Victoria has gone into lockdown several times. Can the suspended businesses make business interruption insurance claims?

Victoria has entered its sixth lockdown of the pandemic in August, forcing many businesses to close again. In Victoria, many businesses take out the Business Interruption Insurance,  when they run a business. This insurance generally covers the risk of loss caused by the temporary interruption of the investor’s business due to environmental risks, including fire, flood, building collapse and other unexpected economic losses. However, under the sudden and continuous impact of the epidemic, are businesses which are forced to suspend business or suffer losses able to make business interruption claims from their insurance companies? Let’s take a look at the recent cases of business interruption insurance claims due to COVID-19.




In the last year’s case of HDI Global Specialty SE v Wonkana No. 3 Pty Ltd [2020] NSWCA 296, the insurer refused to compensate insured persons for business disruptions caused by COVID-19. The two sides had made no progress after mediation. Subsequently, the insured party lodged a complaint against the Insurer with the Australian Financial Complaints Authority (‘AFCA’). Due to the large number of people involved, the case was heard in the NSW Court of Appeal as the “first test case”. The key issue in the case is whether the insurer can rely on a specific clause in the contract to avoid liability for business interruption caused by COVID-19. Such clause reads as follows:

“The cover… Does not apply to any circumstances involving ‘Highly Pathogenic Avian Influenza in Humans’ or other diseases declared to be quarantinable diseases under the Australian Quarantine Act 1908 and subsequent. The coverage does not cover pathogenic avian influenza or quarantinable infectious diseases included in Australia’s Quarantine Act or subsequent amendments.”

The Australian Quarantine Act 1908 (Cth) was repealed and replaced by the Biosecurity Act 2015 (Cth) in 2016. Under the new ‘Biosecurity Act’, COVID-19 is defined as a quarantinable infectious disease. After all, can the new Act be considered by the courts as a ‘subsequent amendment’ to insurance contracts and exempt insurers from COVID-19-related payouts?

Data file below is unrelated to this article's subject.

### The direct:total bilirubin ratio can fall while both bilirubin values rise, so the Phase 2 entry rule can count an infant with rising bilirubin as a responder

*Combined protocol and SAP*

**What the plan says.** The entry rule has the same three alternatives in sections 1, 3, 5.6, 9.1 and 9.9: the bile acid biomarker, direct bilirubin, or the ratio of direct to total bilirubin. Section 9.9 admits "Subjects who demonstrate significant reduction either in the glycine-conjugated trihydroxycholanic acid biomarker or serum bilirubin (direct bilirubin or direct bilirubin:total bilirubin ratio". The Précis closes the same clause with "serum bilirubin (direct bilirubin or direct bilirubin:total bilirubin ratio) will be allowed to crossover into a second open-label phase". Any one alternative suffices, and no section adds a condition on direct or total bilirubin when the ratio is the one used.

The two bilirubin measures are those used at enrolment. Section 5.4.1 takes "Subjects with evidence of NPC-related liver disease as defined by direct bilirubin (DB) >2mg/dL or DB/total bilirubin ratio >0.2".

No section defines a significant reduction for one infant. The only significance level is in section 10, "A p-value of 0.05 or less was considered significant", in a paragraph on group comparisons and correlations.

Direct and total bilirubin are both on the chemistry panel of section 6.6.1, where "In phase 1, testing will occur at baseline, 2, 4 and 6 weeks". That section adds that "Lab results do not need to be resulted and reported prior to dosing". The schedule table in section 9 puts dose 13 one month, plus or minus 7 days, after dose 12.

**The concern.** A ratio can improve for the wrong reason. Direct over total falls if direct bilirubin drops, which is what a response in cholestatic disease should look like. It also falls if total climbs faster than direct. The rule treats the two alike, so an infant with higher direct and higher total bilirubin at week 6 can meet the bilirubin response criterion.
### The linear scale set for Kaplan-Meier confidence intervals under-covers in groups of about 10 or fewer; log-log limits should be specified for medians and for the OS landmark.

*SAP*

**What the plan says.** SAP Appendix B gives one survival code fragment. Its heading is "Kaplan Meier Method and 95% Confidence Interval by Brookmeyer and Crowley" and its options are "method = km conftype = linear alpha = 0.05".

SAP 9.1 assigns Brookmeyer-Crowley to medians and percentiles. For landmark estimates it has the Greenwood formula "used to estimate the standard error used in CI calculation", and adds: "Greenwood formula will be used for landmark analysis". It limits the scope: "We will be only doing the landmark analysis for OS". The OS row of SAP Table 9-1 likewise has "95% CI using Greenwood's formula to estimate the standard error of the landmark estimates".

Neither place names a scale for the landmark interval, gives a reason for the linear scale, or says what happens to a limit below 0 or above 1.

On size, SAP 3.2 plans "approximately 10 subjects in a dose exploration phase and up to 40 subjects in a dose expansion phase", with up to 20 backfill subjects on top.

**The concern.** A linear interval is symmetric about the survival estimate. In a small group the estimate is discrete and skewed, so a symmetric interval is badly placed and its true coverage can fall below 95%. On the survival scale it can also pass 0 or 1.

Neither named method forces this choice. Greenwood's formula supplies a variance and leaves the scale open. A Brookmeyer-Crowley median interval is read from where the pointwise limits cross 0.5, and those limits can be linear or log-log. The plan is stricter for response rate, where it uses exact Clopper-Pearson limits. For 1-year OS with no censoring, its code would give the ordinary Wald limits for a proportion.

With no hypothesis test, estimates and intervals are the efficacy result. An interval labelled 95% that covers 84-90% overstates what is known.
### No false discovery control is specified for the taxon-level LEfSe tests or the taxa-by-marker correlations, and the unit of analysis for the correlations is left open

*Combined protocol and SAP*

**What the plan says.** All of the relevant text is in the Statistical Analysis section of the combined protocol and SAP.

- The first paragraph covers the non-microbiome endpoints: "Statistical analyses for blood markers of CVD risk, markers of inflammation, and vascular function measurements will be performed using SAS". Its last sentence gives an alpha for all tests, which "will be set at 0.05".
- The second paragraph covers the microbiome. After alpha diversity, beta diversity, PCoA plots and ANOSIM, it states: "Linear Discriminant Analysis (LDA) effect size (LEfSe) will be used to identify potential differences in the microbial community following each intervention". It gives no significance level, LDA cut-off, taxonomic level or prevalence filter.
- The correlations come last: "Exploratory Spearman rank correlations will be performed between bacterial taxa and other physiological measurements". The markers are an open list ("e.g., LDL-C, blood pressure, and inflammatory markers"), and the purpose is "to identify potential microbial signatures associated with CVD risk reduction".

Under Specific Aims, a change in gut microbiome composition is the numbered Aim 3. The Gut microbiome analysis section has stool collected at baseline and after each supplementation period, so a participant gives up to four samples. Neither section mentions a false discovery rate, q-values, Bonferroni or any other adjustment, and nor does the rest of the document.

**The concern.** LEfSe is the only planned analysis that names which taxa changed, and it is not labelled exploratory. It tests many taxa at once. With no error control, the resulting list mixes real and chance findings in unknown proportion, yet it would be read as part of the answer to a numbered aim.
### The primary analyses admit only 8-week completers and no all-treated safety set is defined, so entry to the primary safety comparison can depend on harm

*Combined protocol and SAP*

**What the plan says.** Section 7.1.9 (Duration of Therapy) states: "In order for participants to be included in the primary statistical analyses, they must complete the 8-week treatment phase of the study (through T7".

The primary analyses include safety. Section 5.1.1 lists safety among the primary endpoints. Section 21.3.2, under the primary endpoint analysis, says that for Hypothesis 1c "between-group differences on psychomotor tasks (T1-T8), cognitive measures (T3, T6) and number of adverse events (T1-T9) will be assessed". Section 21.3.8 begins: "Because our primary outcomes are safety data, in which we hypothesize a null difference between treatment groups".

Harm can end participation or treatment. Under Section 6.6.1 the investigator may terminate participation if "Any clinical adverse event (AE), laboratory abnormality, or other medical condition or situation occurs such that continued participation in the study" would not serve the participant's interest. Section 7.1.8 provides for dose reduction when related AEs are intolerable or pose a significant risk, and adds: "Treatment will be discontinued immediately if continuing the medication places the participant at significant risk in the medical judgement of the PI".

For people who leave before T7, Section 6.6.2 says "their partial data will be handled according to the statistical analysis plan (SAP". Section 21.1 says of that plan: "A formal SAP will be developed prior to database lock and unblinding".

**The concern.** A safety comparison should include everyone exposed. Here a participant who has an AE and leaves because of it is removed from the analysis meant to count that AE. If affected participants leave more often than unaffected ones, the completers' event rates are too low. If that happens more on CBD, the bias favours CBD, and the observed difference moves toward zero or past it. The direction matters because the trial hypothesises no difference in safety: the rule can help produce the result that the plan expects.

The Outcome of the First Test Case

In the first trial, the NSW Courts held that:

The insurance company cannot refuse the insured party’s claim under the above clauses. The reasoning is that the Court held that the Biosafety Act was new and unrelated to the previous quarantine act, in other words, it did not fall under the definition of a ‘subsequent amendment’ under the contract, and thus could not effectively exclude the impact of COVID-19 from insurance coverage.

The insurer then appealed the trial court’s decision to the High Court of Australia, which had subsequently denied the appeal. This indicates that , the insurer is still liable to compensate the insured for the business interruptions caused as a result of the pandemic even if the insurance policy includes such a provision above.



The Impact of the First Test Case

Is the decision of the test case applicable to NSW insurers only, or is it legally binding on the insurers in Victoria as well? As the High Court of Australia had denied the appeal, , the judgment of the first test case will  also be legally binding on insurers in Victoria and other States and Territories although the case was heard in NSW.



The Second Test Case

It is worth noting that, due to the widespread impact of the epidemic, the judgment of the first test case cannot completely resolve all the disputes of making the claim for Business Interruption Insurance due to the epidemic. There is still a need for a clearer definition of some wording in the business interruption insurance contract, as well as the specific scope of coverage of the claim. As a result, some insurers have initiated proceedings in the Federal Court of Australia which has be recognised as the ‘second test case’. The second test case includes numbers of major insurers such as Allianz, IAG, Chubb, Guild and SwissRe Corporate Solutions, and the claims therein are related to a wide range of industries and locations.


Currently, the second test case is still in the process of hearing, and the final outcome of the trial is likely to provide clear legal definitions and guidelines for determining whether the insured companies may make the business interruption insurance claims if their businesses were disrupted by the pandemic.



For those who have had their business suspended due to the pandemic lockdown, what can they do at the moment?

Although the second test case is still in process, it does not affect the insured to make the application for the business interruption insurance claims. If your insurance policy is similar with the one in the first test case, you claim may be awarded. If the terms of the insurance policy your business have entered into are similar to those in the second test case, we anticipate that the insurance company may respond based on your specific circumstances after the final outcome of the second test case. If your business is covered by the business interruption insurance and  suspended due to the lockdown of the pandemic, we strongly recommend you  to consult our lawyer and make the application for the business interruption insurance claim in writing as soon as possible.



There is no doubt that the business suspension caused by the epidemic has affected many businesses, especially small and medium-sized enterprises. We also hope that the court can give a fair explanation and guidance as to the disputes over the business interruption insurance  claim. If you have any needs and enquiries regarding insurance claims, please do not hesitate to consult our experienced lawyers and we will do our best to maximise your interests.


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